Although Trick-or-Treating for Halloween is really an American tradition, many English children have adopted it now, including the children here in Chagford. My former cottage, where I lived for 18 years, was located down a pedestrian lane at the center of the village, so many Trick-or-Treaters found their way to my door. But I was never home on Halloween. Instead, a bashful mouse would greet them, with a shy little flick of her long pink tail, standing in the candle-lit doorway of that fairy-tale cottage with its roof of thatch.
The photograph to the right is my only picture of the elusive mouse of Weaver's Cottage. She's wearing her everyday clothes, but she always dressed elegantly for Halloween in a long brown velvet dress. She was known to children of the village as Miss Mouse, and she lived (I explained to them) in my cottage walls all the rest of the year.
These days, in my married life, I live on the outer edge of the village, and only a few intrepid youngsters climb the shadowy, overgrown path to our door on Halloween. Now it's only Tilly, Howard, and I who greet them, for Miss Mouse has long since disappeared; she was last seen, clutching a little mouse-sized suitcase, on the day that I moved from Weaver's Cottage.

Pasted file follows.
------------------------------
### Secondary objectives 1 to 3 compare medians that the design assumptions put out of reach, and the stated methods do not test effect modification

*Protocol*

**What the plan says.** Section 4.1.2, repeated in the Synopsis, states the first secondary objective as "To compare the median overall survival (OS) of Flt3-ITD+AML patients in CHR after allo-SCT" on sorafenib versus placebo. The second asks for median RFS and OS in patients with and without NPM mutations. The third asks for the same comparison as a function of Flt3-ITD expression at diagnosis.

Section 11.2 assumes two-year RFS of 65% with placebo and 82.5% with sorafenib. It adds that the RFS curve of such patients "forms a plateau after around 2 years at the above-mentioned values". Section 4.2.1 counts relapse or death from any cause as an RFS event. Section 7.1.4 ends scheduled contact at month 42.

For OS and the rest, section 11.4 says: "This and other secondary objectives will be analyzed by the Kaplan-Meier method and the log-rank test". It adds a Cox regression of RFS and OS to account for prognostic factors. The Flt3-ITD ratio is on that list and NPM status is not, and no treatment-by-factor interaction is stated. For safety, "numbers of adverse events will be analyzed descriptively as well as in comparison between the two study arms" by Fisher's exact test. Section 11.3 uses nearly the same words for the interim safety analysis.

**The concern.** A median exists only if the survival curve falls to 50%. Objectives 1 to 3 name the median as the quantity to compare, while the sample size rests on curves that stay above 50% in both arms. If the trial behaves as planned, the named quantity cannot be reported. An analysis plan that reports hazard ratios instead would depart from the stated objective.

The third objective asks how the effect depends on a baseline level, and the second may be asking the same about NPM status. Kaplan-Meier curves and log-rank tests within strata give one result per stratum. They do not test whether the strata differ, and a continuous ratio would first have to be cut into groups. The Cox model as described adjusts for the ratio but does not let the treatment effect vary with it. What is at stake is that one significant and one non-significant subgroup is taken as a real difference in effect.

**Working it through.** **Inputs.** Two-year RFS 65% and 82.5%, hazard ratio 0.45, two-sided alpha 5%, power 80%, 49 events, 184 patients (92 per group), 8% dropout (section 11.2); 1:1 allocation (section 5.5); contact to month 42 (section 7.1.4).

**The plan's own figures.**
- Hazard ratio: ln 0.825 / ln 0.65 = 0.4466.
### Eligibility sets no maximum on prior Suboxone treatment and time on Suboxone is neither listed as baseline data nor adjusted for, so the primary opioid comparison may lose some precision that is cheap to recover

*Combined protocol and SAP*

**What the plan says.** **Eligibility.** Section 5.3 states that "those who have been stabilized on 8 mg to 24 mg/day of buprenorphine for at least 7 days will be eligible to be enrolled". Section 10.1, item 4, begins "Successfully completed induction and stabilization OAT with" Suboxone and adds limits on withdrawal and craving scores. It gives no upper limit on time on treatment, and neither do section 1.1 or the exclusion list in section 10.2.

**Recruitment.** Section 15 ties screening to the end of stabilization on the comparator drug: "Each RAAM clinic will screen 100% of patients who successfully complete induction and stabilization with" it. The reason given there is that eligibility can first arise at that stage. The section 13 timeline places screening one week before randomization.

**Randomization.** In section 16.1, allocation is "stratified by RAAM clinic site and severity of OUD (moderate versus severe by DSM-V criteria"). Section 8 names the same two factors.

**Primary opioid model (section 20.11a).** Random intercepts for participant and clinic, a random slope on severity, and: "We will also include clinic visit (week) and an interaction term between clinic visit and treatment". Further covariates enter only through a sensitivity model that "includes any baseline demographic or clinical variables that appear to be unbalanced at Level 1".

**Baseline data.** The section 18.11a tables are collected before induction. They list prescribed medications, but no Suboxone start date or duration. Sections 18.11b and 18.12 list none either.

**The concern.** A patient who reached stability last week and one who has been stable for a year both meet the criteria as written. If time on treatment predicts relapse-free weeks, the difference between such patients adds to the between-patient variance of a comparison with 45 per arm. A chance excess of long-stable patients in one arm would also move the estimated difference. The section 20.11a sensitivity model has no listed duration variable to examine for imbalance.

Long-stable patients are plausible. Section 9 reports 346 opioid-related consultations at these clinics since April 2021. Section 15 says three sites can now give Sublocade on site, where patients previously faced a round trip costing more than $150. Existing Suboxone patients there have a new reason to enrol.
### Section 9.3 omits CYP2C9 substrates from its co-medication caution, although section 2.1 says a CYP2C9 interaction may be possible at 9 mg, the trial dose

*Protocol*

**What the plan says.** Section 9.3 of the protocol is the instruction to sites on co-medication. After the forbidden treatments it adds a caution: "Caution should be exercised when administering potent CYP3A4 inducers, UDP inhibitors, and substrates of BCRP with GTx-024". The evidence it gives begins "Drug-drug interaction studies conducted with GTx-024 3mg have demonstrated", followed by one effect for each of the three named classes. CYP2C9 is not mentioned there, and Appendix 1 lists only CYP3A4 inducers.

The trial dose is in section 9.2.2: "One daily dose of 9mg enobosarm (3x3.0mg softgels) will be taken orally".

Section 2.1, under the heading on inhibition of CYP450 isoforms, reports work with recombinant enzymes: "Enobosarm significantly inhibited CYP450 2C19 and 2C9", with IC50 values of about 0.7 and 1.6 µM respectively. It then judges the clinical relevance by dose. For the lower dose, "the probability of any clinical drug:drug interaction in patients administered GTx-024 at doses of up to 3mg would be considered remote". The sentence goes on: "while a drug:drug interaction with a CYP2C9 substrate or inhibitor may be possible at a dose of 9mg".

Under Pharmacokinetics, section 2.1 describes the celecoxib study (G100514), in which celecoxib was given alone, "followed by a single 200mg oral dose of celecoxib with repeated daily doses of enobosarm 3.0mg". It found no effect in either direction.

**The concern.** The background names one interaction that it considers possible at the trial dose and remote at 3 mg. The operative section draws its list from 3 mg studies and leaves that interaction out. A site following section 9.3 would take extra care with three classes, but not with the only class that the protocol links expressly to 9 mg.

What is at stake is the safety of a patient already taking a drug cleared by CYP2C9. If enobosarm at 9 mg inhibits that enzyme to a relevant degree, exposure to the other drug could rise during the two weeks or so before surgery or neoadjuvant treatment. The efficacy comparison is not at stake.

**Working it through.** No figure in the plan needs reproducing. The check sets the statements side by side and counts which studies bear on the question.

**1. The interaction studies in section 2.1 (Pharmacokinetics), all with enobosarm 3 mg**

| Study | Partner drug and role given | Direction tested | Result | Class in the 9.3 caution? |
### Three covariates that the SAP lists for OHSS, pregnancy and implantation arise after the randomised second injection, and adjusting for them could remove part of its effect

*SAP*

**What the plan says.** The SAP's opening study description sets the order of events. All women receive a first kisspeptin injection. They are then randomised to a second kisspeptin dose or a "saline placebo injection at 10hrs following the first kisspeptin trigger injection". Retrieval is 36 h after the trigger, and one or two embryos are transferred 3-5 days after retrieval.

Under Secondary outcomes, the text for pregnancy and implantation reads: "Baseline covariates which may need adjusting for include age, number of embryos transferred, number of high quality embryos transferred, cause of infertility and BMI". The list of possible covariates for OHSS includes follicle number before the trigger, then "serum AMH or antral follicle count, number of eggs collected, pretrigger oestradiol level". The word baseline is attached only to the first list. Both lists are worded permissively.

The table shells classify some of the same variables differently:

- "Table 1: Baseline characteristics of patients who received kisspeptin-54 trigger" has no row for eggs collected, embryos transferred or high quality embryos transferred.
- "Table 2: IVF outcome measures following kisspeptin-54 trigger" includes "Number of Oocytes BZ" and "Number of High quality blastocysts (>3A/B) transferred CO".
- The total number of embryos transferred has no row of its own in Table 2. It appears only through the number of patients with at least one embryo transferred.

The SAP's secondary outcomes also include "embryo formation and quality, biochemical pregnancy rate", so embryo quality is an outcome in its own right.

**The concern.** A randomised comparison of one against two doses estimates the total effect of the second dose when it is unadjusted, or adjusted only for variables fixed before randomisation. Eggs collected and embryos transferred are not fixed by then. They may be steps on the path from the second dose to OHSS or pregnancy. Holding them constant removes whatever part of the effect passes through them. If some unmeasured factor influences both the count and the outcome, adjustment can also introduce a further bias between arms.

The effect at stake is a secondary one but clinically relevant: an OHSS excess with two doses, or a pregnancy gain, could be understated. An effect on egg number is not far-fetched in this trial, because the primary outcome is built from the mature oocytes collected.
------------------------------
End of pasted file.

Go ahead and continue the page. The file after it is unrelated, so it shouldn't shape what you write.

A generation of Chagford children grew up with Miss Mouse. (Some even brought her presents of cheese.) I know that they'll carry that memory...and I know that she's still missed. Wherever you are Miss Mouse, stay warm and cozy, and have a good Halloween.
Postscript, summer 2014:
Miss Mouse's cousin, the Dormouse from Alice in Wonderland, made an appearance this summer at the Mad Hatter's Tea Party at the village hall, sponsored by the Friends of Chagford Library in the campaign to save our rural library. He's a very different character than Miss Mouse, and much more sociable....
He then re-appeared at the village carnival, where he was spotted beside the Queen of Hearts and a White Rabbit with a suspicious resemblance to novelist Ellen Kushner.
Who knows where he'll turn up next...?